Rhiannon Giddens and Francesco Turrisi
(Royal Festival Hall, 22 November 2019. EFG London Jazz Festival. Review by Jon Turney)
The concert, like the duo’s recording There is No Other, opened with Ten Thousand Voices, a song inspired by the lives of female slaves who were once sold for their musical prowess, each with their individual songbook. Like many of Rhiannon Giddens’ songs it’s at once a stunning vocal performance and a small history lesson, and only gains power heard live. When the opener already makes the hairs on the neck stand up, you know there is something special about to unfold.
Special is hardly adequate, but I’ll eschew a stack of superlatives. Let’s try and itemise. Giddens is extravagantly talented. She has one of the great voices of the age: with power, presence, unmatched flexibility and nuanced expression of every syllable. She plays brilliant fiddle and five-string banjo. She writes new songs that immediately lodge permanently in the mind. (I had assumed the set closer, the heartfelt search for consolation in troubled times He Will See You Through was ancient. Nope, she and Dirk Powell just wrote it). And on stage she works in the history, in between the songs, with a serious tone but a light touch. Never has a little education been so well delivered.
Rhiannon Giddens and Francesco Turrisi (Publicity photo)
The history is partly musicological and her equally adept partner is a foil for her there as well. Francesco Turrisi weaves in stories about his suite of hand drums, as well as contributing richly on accordion and piano. For this tour, the duo are joined by Jason Sypher on bass, which suits the large venue. Filling out the bottom range, especially with bowed bass, enriches music that is already strongly flavoured. And, for London, Alphonso Horne joins them on swaggeringly enjoyable trumpet on a couple of numbers to broaden the sound even more.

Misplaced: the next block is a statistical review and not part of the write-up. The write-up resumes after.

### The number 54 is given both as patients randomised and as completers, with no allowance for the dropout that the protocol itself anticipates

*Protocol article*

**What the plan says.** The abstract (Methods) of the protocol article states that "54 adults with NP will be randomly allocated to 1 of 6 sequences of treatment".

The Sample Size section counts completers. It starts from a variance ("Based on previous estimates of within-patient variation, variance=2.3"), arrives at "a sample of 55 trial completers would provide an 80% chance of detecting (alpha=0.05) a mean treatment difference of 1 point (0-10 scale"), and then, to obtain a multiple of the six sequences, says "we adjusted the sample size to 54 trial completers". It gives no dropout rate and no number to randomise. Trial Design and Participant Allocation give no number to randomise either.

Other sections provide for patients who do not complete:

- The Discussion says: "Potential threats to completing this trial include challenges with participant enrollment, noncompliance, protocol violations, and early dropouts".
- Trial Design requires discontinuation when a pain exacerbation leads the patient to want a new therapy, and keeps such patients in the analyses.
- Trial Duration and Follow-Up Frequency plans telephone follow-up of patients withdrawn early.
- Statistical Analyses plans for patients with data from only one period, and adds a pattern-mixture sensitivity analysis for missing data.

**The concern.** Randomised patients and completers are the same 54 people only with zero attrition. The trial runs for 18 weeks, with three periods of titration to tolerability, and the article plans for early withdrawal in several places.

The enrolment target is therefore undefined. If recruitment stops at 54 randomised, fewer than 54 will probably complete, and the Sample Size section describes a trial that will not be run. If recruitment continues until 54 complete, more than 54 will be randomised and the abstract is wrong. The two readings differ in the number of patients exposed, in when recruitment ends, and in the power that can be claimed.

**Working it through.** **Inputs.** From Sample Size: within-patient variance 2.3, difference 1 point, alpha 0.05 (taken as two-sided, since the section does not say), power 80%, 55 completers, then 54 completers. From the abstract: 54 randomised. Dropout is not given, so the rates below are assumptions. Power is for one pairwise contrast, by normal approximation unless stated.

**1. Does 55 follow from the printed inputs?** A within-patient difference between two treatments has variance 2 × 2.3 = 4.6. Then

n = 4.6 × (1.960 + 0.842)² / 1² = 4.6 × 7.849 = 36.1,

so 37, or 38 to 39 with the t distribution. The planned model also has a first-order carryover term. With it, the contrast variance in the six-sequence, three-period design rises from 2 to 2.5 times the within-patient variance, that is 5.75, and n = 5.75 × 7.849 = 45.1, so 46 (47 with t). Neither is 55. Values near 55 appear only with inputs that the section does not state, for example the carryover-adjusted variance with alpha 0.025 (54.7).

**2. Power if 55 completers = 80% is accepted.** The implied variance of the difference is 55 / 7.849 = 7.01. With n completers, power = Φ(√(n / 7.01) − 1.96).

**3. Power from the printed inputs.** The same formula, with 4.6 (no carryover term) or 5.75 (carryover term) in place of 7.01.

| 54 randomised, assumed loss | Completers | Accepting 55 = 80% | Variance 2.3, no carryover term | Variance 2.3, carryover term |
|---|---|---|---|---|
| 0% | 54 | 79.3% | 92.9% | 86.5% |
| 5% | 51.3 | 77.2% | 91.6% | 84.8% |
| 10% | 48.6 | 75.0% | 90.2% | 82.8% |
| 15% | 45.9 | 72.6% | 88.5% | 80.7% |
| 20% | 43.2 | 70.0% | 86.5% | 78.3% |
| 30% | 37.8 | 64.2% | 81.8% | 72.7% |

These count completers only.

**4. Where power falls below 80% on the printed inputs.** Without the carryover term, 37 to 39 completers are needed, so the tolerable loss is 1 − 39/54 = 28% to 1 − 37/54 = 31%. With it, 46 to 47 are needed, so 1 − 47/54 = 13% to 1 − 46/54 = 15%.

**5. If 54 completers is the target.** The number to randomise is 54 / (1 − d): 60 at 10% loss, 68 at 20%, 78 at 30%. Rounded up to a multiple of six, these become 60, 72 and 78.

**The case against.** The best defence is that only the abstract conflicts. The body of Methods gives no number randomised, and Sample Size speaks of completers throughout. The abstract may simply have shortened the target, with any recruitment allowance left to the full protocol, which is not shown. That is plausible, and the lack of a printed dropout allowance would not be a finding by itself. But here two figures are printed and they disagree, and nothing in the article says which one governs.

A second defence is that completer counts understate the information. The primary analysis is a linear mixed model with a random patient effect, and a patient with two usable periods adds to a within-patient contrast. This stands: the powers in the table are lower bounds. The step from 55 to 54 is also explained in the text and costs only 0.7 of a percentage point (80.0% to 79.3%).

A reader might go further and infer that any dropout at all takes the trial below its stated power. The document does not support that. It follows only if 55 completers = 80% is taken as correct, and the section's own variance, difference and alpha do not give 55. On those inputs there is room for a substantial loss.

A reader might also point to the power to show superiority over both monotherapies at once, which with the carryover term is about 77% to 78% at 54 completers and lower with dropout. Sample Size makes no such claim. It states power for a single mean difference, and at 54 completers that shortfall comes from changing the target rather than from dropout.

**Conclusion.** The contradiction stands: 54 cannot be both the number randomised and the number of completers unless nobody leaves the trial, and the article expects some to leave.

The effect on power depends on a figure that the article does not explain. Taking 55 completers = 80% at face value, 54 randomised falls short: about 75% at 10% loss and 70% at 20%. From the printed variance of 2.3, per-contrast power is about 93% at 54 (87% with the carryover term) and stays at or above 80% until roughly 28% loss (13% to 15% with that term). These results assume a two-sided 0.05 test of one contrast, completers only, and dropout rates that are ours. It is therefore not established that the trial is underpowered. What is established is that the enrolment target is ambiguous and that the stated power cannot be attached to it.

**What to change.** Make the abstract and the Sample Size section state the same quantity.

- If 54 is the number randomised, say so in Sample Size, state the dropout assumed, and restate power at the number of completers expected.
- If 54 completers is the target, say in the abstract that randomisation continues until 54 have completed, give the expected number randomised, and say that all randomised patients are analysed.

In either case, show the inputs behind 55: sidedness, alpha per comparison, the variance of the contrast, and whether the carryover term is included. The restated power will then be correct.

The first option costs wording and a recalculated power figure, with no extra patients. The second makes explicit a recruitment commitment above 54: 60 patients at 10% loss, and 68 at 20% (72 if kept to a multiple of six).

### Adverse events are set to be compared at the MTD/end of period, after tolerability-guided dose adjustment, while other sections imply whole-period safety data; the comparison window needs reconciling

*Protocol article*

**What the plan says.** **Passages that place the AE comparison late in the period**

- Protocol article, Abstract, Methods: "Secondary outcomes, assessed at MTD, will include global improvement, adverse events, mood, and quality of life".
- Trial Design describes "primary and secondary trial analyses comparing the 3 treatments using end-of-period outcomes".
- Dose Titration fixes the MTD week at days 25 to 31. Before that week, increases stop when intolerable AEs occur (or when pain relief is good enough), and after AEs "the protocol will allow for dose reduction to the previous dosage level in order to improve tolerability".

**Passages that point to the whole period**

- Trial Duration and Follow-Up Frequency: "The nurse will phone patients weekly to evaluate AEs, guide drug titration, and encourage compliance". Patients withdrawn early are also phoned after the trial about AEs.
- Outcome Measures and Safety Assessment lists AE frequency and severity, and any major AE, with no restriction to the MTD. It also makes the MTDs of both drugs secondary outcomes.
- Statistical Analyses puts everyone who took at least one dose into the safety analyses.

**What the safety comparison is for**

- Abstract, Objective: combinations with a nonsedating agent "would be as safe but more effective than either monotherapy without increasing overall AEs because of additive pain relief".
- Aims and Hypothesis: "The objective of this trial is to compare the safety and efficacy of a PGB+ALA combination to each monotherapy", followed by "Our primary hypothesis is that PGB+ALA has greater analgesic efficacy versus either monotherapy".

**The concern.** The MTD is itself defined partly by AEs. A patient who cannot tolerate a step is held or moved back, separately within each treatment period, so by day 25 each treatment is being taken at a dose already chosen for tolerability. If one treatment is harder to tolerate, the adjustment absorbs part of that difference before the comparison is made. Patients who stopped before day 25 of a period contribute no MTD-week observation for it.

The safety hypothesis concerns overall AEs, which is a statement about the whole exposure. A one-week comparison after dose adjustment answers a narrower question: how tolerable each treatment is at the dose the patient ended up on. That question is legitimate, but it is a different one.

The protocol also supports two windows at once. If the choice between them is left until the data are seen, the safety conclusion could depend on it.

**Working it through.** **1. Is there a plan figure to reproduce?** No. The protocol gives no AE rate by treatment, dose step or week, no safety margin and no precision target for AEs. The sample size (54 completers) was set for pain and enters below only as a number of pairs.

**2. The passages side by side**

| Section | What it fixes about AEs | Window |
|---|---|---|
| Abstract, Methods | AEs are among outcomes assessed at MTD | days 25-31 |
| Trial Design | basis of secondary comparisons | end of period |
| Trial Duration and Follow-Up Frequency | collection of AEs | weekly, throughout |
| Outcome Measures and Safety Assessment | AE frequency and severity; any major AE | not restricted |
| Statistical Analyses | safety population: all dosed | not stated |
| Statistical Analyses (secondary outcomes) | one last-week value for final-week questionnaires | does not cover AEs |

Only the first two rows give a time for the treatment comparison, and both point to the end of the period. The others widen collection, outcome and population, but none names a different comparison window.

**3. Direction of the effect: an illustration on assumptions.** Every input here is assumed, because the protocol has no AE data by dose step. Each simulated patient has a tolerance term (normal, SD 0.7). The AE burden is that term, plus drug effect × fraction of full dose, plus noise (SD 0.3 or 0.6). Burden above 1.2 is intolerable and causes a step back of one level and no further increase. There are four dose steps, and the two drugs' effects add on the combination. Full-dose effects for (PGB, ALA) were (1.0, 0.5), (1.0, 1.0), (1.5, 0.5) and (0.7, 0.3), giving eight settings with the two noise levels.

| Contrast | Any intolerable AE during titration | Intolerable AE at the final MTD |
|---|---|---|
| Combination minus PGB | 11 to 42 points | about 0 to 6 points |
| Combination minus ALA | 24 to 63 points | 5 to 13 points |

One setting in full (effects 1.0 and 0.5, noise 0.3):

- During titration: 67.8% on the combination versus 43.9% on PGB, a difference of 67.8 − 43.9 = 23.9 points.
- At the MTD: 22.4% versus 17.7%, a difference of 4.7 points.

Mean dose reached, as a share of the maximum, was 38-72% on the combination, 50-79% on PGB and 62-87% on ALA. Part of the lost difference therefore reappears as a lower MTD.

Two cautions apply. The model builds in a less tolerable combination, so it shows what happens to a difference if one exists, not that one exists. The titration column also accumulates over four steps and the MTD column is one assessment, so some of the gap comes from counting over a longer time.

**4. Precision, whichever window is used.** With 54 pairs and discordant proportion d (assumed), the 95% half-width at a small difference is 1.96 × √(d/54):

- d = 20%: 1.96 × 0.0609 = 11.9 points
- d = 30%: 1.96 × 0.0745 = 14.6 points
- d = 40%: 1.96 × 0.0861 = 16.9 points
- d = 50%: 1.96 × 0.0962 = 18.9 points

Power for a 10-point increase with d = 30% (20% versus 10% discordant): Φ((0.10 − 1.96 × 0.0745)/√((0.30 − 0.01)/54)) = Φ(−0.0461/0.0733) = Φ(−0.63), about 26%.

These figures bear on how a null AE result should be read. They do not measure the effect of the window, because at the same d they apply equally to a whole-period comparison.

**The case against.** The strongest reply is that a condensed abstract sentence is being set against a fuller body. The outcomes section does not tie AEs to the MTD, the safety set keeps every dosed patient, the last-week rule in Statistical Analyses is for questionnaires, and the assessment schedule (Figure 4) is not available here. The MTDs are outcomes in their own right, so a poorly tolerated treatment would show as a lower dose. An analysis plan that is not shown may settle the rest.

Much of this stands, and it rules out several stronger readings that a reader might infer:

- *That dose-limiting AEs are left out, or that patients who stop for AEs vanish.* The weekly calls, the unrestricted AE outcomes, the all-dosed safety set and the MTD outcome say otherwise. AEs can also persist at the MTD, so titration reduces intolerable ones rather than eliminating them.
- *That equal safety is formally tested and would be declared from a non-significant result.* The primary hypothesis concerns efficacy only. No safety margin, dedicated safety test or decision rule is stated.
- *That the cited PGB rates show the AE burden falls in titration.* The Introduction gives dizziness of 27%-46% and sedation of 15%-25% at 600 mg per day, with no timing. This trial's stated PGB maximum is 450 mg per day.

Everyone on stage tonight is world class, including Nigerian-Glaswegian singer Bumi Thomas who carries off the tricky assignment of a brief opening set with aplomb. But it is Giddens who commands the evening. She can bring off any style, without apparent effort. One number will be old school folk-song as lament. Then she and Turrisi turn operatic. A perfect rendition of Molly Brannigan, a nod to the duo’s domicile in Ireland, features supersonic syllabic play between verses that turns into scat singing before resuming its more familiar form. A hip-swinging rendition of Underneath the Harlem Moon, a deeply racist song once redeemed with some additional lyrics, brings its redeemer, Ethel Waters, before us. That’s one of the few pieces in this long set that doesn’t appear on There is No Other. We get a couple more when Giddens channels Sister Rosetta Tharpe for a joyful gospel encore that could take the evening in a different direction but is a marvellous way to finish.
I heard Giddens and Turrisi earlier in the year in a smaller venue in Belfast, which was deeply memorable. And the night before this grander affair she appeared for a much smaller audience at an LJF special at Wormwood Scrubs, an evidently remarkable event which Richard Williams was lucky enough to hear. But she’s surely destined to spend most of her her career on larger stages from now on. And, a little of the RFH’s characteristic over-amplification of acoustic instruments aside, full houses like this give the largest number of listeners some of the best music they are ever likely to share.
Giddens and Turrisi’s tour continues in the UK until December 1.Jon Turney writes about jazz, and other things, from Bristol. jonturney.co.uk. Twitter: @jonWturneyLINKS: Rhiannon Giddens’ websiteAn earlier encounter with Giddens